@Pure.Krome, I'm not familiar with RestSharp or JSON.NET. In the past I've just used simple WebRequests to get at response strings that can be passed to the deserialisers shown above. That's simple enough, once you have helpers like this. And yes, it's using the built-in JavaScriptSerializer. Note that if you're iterating over these dynamic structures heavily then you might find better performance if you copy all the data out once to a strongly-typed structure and hit it from there. – Drew Noakes Feb 22 '11 at 13:02

You have string and numbers in your array. You have to use object instead of string has the list type.

public class Response
    public int total_rows { get; set; }
    public IList<object> data { get; set; }
share|improve this answer
nope, didn't work. This is what my debug data looks like: i.imgur.com/56U21.png <-- Fixed link. – Pure.Krome Feb 19 '11 at 12:41

Ok - not sure if this is the best way to do it .. but ... I got it working by doing this...

public class Response
    [JsonProperty(PropertyName = "total_rows")]
    public int TotalRows { get; set; }
    public IList<MyPoco> Data { get; set; }

Now, the data property will NOT get autopopulated by the JSON library ... which is 100% fine.

I then do this...

RestResponse<ResultData> response = client.Execute<ResultData>(restRequest);

ResultData data = response.Data;

if (data != null)
    // Now the Data property will be null, so we need to parse that badboy.
    JObject linqData = JObject.Parse(response.Content);
    var array = linqData["response"]["data"] as JArray;
    if (array != null)
        data.Response.Data = 
            (from x in array
            select new MyPoco
                            SubjectKey = x[0].Value<string>(),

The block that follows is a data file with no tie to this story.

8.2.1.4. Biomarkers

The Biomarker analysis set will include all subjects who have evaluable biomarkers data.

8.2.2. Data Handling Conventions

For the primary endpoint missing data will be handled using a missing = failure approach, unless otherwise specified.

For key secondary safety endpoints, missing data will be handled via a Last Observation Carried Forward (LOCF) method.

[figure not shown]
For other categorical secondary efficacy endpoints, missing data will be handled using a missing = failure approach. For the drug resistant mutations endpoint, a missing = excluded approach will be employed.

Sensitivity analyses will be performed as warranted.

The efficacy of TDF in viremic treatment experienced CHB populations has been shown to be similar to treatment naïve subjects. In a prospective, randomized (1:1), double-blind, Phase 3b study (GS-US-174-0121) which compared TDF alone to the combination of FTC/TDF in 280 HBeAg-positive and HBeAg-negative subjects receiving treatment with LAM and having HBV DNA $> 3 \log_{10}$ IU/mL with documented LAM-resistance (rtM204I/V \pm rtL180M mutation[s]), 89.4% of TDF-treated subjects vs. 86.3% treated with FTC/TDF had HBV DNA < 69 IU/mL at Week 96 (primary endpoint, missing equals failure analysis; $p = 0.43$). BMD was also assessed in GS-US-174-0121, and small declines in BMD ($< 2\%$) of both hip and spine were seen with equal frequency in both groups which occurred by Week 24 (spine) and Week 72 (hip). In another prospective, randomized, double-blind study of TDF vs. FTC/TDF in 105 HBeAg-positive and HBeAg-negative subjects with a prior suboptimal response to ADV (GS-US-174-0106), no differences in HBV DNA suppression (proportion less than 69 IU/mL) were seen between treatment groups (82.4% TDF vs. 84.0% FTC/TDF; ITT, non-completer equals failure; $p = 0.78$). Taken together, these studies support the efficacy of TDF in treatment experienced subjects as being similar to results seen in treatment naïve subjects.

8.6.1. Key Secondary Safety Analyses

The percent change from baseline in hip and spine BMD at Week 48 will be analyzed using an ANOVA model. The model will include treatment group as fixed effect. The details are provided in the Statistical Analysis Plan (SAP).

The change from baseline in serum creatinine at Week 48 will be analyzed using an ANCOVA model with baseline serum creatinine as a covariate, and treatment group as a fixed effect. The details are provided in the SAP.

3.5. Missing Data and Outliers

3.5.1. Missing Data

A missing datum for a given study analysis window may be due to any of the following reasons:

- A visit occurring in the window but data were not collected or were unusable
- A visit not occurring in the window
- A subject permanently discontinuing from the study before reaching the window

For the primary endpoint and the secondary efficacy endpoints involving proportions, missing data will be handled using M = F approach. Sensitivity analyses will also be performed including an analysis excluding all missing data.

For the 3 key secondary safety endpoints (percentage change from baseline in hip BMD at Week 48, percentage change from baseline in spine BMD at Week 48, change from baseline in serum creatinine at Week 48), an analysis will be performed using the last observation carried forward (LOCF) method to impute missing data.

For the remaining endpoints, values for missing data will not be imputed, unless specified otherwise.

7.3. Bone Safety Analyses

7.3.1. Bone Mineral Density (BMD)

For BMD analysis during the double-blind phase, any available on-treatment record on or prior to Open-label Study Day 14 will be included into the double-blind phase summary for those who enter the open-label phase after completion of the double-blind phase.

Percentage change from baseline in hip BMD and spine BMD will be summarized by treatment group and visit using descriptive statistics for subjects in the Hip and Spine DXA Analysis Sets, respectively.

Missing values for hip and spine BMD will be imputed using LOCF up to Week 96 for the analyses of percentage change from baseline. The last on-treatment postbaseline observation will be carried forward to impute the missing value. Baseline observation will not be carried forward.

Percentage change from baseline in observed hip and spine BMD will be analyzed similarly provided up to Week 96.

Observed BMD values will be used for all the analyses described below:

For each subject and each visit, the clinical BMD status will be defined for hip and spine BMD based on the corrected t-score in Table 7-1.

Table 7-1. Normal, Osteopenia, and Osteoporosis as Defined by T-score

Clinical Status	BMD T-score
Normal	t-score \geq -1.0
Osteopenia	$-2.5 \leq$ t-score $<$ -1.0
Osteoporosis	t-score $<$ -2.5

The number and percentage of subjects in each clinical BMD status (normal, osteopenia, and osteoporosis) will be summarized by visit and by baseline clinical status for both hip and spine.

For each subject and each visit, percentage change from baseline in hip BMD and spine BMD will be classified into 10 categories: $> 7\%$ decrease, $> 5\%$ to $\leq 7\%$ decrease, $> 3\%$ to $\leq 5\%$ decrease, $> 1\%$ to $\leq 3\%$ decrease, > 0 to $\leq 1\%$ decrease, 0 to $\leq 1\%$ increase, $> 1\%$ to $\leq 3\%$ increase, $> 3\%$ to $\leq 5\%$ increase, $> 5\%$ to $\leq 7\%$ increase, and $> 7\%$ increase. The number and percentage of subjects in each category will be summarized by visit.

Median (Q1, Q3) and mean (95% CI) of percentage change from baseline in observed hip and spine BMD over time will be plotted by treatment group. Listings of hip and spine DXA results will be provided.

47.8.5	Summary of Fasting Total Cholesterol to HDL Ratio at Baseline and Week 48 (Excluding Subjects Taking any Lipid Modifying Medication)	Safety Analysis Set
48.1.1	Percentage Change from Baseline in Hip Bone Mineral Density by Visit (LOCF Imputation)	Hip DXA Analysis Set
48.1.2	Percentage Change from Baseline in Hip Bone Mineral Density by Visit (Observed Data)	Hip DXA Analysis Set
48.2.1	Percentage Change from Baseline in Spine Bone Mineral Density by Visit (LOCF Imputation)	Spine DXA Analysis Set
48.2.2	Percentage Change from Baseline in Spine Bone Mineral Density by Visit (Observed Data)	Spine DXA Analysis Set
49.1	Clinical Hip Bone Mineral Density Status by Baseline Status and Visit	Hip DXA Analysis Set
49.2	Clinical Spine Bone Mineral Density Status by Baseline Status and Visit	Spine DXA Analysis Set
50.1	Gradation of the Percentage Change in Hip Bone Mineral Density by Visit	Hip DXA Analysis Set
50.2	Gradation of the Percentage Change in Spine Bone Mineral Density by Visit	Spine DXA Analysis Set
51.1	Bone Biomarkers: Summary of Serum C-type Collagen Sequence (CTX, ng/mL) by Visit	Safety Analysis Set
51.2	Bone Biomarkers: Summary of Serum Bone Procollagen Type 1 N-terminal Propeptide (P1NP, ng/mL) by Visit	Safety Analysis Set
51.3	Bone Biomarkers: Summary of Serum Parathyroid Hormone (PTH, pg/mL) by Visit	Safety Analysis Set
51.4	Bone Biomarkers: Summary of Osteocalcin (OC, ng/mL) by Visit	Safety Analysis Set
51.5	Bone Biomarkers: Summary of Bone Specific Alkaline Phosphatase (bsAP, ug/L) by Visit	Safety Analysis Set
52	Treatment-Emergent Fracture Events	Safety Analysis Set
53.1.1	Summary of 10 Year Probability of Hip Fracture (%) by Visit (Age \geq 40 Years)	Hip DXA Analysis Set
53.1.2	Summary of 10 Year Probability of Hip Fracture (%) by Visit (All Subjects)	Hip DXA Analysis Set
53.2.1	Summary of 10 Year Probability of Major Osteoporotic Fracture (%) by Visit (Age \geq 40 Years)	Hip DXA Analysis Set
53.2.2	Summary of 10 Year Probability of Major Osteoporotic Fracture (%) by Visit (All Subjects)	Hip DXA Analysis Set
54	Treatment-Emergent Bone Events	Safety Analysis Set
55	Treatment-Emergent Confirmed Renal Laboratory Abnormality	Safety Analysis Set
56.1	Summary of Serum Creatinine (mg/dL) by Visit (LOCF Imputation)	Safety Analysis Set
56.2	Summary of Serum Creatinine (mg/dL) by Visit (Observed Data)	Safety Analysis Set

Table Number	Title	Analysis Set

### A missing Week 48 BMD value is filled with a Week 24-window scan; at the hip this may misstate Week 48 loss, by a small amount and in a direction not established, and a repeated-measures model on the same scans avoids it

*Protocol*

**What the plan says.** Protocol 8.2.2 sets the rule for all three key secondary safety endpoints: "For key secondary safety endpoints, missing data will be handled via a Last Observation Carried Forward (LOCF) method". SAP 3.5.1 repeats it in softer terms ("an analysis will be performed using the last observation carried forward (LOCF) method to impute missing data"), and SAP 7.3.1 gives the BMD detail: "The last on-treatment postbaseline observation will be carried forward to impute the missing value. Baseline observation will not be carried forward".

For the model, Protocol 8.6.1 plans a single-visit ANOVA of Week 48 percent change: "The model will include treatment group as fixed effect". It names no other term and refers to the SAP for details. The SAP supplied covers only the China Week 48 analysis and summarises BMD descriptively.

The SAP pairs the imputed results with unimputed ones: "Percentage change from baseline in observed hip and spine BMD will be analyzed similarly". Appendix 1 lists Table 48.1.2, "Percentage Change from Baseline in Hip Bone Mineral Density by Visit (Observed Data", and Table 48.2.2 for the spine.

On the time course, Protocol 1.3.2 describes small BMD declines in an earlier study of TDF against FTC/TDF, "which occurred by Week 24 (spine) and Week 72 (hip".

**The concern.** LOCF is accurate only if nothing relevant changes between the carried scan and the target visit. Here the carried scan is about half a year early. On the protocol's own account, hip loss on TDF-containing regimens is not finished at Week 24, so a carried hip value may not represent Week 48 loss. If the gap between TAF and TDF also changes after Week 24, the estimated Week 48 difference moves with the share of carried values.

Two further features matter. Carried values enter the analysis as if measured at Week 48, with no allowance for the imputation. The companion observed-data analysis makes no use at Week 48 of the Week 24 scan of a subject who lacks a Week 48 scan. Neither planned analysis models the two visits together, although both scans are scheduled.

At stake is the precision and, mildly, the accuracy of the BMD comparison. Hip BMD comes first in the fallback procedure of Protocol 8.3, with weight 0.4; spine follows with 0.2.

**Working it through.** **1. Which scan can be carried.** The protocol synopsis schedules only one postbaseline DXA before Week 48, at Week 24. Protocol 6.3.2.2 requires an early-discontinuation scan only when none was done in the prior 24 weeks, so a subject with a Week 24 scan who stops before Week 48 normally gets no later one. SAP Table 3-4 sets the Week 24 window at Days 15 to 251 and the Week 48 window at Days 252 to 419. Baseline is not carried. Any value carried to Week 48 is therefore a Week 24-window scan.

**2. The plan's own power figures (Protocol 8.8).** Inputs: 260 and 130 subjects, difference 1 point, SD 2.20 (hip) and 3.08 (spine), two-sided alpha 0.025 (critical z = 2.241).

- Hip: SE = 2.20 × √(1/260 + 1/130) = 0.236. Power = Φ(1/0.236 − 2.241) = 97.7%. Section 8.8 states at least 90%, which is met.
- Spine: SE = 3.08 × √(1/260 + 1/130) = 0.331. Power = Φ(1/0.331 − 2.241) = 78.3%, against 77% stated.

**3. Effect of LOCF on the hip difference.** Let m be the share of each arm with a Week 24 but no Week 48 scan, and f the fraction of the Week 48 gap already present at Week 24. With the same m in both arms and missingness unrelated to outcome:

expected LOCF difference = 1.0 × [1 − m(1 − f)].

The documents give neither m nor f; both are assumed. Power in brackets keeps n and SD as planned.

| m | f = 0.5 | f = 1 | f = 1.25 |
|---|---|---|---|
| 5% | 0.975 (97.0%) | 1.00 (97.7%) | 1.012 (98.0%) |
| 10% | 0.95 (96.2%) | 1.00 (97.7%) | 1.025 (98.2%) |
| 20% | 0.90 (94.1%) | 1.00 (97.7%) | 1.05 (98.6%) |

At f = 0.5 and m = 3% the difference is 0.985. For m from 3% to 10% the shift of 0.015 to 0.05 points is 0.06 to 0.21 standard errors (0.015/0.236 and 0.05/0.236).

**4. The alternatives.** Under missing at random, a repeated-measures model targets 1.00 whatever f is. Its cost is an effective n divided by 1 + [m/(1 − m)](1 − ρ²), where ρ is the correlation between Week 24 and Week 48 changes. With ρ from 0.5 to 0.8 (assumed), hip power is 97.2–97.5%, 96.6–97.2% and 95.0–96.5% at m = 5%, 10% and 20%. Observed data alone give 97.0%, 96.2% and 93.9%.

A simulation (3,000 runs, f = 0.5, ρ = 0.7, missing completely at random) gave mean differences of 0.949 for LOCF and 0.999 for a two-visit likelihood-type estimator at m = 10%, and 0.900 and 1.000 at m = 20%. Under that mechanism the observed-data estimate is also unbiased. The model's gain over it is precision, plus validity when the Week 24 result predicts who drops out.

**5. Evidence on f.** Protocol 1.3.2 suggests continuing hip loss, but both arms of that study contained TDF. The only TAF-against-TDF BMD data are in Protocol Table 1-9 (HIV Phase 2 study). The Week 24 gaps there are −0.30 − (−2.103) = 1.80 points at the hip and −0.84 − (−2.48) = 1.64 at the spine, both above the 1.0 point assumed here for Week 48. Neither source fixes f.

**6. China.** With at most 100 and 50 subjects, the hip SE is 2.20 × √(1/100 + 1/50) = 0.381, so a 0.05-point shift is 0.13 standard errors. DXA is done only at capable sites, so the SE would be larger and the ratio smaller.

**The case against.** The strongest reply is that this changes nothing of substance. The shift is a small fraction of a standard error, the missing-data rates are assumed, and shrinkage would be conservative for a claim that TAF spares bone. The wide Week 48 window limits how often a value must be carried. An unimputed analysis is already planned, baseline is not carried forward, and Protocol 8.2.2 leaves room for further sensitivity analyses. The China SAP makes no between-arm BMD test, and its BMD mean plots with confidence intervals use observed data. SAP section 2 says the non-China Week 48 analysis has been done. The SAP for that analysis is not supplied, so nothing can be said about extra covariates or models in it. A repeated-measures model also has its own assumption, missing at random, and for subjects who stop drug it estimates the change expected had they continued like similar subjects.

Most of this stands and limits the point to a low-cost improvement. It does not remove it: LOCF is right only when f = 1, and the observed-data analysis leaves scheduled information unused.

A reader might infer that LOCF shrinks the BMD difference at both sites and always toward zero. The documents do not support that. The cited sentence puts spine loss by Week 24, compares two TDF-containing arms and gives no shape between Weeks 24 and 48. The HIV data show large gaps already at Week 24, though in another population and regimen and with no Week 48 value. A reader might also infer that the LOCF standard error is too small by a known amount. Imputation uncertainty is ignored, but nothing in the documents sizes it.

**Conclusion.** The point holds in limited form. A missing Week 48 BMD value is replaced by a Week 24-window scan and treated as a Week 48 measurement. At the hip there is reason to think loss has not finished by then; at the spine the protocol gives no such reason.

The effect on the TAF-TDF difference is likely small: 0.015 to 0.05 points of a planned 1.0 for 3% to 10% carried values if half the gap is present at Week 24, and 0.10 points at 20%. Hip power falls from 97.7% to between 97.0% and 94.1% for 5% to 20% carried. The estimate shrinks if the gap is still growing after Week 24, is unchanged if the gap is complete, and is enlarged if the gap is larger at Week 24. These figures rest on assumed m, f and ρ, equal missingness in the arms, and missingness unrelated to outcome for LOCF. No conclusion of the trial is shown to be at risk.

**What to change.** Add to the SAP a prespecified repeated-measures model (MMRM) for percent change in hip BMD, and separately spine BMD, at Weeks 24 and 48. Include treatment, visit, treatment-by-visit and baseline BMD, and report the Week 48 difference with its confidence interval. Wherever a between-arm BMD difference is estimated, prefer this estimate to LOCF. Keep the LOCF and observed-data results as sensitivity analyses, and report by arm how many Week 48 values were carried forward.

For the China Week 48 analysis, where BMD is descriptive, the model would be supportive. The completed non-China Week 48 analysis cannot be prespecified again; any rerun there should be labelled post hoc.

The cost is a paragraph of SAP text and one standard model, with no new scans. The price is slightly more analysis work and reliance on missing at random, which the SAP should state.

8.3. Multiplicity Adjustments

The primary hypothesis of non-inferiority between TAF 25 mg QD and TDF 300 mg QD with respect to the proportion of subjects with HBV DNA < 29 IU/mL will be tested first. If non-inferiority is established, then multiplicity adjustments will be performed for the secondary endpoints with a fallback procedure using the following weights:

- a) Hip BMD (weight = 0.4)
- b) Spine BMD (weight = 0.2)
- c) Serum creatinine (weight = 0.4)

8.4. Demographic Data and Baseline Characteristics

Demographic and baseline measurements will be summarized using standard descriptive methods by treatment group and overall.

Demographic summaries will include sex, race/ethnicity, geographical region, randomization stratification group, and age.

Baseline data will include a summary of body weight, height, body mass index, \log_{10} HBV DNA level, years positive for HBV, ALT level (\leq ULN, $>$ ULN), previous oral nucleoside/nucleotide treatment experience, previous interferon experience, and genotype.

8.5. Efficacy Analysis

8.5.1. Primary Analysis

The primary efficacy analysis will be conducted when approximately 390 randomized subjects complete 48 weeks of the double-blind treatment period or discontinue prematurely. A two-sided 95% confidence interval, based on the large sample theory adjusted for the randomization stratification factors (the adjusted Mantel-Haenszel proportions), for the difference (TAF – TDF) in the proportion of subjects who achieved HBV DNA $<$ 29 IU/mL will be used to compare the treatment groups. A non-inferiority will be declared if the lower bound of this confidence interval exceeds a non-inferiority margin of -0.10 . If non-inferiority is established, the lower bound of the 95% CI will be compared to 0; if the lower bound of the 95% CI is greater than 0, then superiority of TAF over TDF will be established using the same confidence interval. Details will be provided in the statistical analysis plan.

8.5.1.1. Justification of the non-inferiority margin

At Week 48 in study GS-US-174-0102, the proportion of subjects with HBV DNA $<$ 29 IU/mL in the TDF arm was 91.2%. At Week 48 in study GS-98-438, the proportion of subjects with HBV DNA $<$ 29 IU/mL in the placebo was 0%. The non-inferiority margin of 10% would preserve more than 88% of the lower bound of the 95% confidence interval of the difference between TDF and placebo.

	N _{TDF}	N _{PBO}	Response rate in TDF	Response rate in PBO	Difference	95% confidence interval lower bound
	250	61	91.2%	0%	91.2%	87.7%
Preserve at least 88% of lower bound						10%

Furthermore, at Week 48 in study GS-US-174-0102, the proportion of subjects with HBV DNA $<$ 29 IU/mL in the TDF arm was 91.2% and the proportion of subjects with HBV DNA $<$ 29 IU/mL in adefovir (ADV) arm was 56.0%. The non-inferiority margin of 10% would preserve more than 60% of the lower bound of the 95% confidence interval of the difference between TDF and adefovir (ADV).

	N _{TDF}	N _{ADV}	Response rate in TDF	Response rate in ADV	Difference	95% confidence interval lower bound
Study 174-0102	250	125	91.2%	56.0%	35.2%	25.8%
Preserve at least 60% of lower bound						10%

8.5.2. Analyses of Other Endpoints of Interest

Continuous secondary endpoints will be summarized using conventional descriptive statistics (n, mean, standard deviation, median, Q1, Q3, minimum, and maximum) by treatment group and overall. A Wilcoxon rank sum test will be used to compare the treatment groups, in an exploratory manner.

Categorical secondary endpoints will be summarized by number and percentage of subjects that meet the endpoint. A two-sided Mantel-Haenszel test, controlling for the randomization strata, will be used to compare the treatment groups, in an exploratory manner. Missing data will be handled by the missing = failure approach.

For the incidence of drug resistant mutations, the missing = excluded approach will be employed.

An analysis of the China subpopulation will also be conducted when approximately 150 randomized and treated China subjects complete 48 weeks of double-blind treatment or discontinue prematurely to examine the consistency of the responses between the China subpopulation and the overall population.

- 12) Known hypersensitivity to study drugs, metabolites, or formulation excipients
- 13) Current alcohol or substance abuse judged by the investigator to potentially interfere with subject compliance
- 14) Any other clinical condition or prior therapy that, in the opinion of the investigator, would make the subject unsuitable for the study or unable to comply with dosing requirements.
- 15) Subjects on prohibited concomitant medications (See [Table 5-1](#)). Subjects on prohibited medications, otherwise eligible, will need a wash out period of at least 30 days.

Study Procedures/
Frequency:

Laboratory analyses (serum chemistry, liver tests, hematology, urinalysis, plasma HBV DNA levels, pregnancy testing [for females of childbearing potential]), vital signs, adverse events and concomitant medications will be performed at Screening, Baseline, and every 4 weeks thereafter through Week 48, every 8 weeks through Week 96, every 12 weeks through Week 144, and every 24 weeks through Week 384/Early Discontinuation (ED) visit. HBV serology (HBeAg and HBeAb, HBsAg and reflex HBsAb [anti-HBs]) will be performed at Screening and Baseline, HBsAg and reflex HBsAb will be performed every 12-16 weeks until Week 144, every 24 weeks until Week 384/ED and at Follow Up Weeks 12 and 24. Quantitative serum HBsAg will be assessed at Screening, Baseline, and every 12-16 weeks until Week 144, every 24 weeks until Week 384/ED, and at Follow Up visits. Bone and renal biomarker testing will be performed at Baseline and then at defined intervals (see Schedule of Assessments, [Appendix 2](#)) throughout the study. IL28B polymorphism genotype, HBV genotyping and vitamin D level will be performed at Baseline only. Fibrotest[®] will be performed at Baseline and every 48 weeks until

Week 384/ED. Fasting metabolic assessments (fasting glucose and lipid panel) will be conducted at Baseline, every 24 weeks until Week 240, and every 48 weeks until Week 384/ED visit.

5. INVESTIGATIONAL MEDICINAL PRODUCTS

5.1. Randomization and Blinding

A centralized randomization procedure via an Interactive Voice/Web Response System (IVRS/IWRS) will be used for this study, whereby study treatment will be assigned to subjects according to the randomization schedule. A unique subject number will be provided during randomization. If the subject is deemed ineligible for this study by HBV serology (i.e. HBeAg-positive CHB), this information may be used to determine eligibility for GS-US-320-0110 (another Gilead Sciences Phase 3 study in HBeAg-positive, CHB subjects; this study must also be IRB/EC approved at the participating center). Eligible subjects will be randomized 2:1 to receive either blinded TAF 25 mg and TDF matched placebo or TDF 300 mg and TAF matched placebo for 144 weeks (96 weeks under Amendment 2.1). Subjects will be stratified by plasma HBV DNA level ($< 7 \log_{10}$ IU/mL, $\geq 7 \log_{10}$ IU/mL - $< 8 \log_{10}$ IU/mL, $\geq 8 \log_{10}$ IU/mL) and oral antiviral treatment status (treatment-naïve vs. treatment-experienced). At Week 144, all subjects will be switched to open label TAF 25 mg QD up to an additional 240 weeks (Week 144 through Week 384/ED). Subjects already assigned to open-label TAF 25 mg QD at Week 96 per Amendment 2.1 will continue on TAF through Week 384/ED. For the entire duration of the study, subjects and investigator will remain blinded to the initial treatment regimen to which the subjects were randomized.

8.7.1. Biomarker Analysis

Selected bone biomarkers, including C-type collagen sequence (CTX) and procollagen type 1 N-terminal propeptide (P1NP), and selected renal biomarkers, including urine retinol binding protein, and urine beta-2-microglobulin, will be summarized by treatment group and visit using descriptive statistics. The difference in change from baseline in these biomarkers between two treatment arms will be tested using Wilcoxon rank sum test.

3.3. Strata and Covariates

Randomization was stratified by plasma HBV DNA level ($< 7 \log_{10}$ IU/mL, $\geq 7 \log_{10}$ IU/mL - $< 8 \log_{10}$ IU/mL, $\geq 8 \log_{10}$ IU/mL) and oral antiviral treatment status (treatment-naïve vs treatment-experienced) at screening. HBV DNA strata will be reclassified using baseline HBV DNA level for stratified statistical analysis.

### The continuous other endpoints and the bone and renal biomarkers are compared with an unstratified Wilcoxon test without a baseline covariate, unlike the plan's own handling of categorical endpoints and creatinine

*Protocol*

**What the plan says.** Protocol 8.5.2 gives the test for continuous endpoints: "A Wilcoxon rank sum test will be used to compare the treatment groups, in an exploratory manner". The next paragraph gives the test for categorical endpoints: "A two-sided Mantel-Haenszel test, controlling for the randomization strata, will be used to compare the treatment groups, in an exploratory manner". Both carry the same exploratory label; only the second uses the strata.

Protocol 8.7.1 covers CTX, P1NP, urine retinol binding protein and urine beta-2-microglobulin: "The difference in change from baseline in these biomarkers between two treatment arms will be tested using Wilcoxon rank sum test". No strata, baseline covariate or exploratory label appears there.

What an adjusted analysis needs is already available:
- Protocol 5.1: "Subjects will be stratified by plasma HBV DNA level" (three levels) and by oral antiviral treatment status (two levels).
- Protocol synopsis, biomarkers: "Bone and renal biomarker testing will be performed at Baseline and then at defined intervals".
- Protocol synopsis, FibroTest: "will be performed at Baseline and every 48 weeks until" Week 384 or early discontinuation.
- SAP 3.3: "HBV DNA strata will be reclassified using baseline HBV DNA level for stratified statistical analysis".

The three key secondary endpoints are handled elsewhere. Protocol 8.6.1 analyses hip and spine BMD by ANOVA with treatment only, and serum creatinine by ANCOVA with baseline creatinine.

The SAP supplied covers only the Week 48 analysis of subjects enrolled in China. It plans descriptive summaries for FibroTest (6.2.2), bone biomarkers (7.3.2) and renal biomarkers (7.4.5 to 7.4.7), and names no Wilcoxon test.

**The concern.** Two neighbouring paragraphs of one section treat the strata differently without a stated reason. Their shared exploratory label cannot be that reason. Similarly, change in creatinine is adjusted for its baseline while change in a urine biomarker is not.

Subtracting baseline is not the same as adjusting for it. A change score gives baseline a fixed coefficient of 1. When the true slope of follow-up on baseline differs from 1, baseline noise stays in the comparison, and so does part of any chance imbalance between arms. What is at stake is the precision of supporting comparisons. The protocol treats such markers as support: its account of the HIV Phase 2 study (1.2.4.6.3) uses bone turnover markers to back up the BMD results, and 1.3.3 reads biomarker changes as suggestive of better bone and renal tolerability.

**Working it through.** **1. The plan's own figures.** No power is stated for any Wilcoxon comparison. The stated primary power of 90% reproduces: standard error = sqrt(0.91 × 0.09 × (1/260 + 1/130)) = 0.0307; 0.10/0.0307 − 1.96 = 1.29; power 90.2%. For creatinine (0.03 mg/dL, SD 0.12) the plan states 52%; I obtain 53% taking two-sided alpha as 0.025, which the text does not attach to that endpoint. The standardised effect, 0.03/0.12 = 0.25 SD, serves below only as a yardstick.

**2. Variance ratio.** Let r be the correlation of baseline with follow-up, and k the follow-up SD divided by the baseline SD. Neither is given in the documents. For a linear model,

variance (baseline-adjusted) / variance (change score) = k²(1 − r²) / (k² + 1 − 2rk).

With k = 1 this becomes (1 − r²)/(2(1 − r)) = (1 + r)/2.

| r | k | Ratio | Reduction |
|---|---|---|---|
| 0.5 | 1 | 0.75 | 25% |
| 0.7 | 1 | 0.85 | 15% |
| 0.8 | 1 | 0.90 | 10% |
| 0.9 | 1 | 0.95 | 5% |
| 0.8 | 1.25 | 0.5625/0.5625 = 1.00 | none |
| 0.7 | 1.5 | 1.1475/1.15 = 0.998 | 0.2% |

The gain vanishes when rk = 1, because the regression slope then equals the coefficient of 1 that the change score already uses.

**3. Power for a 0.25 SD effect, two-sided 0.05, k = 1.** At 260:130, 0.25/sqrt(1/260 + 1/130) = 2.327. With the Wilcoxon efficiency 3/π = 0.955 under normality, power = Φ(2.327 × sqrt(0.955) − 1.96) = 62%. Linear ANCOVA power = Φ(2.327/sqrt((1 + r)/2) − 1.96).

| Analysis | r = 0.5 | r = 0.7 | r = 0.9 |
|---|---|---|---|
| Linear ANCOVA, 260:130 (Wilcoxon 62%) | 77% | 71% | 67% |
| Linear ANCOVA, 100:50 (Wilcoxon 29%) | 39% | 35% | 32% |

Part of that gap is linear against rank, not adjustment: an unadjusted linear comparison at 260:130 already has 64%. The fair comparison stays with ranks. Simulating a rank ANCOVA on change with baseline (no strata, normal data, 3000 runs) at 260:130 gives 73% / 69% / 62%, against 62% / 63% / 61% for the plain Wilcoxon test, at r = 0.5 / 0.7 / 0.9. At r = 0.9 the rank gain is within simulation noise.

UUid = x[1].Value<string>(),
                            Name = x[2].Value<string>(),
                            Address = x[3].Value<string>(),
                            City = x[4].Value<string>(),
                            Territory = x[5].Value<string>(),
                            Postcode = x[6].Value<string>(),
                            Telephone = x[7].Value<string>(),
                            Category = x[9].Value<string>(),
                            Website = x[10].Value<string>(),
                            Email = x[11].Value<string>(),
                            Latitude = x[12].Value<float>(),
                            Longitude = x[13].Value<float>()

So - I don't let the JSON library to the auto-extraction for that one List of List-Objects .. but I use some Linq-To-Json and extract those bad boys.

Not completely happy .. but it works.

HTH someone out there in the interwebs.

Now have a random cute meow-pic.

enter image description here

share|improve this answer

It looks like you have a list of lists. In that case, it should be:

public class Response
    public int total_rows { get; set; }
    public IList<IList<object>> data { get; set; }
share|improve this answer
i tried that also (originally). Same error as this, except it's in an array: i.imgur.com/56U21.png – Pure.Krome Feb 19 '11 at 15:15

Your Answer


By posting your answer, you agree to the privacy policy and terms of service.

Not the answer you're looking for? Browse other questions tagged or ask your own question.